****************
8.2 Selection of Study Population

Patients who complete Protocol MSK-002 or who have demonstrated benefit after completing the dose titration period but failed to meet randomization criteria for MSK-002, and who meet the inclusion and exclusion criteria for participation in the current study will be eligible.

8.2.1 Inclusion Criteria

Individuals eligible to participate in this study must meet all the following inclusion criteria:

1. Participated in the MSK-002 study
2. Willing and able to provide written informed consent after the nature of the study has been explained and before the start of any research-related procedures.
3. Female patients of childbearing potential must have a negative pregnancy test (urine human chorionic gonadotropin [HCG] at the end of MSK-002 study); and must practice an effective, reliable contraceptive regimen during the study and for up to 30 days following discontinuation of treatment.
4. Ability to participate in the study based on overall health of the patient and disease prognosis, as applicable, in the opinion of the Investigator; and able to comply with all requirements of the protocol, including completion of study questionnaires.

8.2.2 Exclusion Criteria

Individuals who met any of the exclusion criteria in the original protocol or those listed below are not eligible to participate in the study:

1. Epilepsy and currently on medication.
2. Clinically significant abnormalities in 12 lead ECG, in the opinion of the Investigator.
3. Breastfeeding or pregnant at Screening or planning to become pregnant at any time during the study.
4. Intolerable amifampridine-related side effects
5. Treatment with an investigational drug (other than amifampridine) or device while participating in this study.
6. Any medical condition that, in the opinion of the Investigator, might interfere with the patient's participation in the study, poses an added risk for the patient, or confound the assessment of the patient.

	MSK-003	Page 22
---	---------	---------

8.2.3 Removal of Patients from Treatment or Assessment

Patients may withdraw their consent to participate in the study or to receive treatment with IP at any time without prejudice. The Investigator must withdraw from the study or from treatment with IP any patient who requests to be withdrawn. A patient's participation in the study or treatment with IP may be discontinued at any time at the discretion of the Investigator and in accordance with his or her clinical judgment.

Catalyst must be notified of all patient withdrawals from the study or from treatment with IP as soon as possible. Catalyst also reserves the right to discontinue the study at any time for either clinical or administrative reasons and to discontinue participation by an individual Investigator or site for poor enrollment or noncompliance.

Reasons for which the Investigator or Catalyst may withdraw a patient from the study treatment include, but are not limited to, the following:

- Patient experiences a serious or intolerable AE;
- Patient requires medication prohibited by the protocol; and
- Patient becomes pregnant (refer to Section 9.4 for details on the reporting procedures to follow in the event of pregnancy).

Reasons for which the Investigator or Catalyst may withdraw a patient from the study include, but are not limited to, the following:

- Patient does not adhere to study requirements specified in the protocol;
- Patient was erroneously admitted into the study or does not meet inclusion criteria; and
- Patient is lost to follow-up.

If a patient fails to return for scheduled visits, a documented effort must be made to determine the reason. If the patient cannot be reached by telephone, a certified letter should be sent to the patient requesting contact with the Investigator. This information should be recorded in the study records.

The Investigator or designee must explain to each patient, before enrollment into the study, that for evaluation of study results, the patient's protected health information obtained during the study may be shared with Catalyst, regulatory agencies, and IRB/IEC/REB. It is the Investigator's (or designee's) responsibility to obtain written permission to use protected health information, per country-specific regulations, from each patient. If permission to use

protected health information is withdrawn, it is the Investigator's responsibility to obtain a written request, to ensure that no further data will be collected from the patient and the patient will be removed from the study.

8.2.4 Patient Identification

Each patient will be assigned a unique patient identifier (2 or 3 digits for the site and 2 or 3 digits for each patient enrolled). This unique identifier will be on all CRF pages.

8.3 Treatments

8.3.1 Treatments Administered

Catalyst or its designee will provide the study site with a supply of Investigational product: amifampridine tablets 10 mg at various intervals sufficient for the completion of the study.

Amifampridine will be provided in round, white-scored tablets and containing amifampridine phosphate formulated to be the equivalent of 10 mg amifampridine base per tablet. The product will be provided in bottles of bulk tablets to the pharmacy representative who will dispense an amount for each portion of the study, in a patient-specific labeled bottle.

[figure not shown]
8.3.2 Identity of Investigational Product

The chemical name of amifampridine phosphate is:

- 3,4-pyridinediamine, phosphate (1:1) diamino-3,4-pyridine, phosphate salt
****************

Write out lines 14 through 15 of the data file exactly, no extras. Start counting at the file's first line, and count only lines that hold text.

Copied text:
4. Intolerable amifampridine-related side effects
5. Treatment with an investigational drug (other than amifampridine) or device while participating in this study.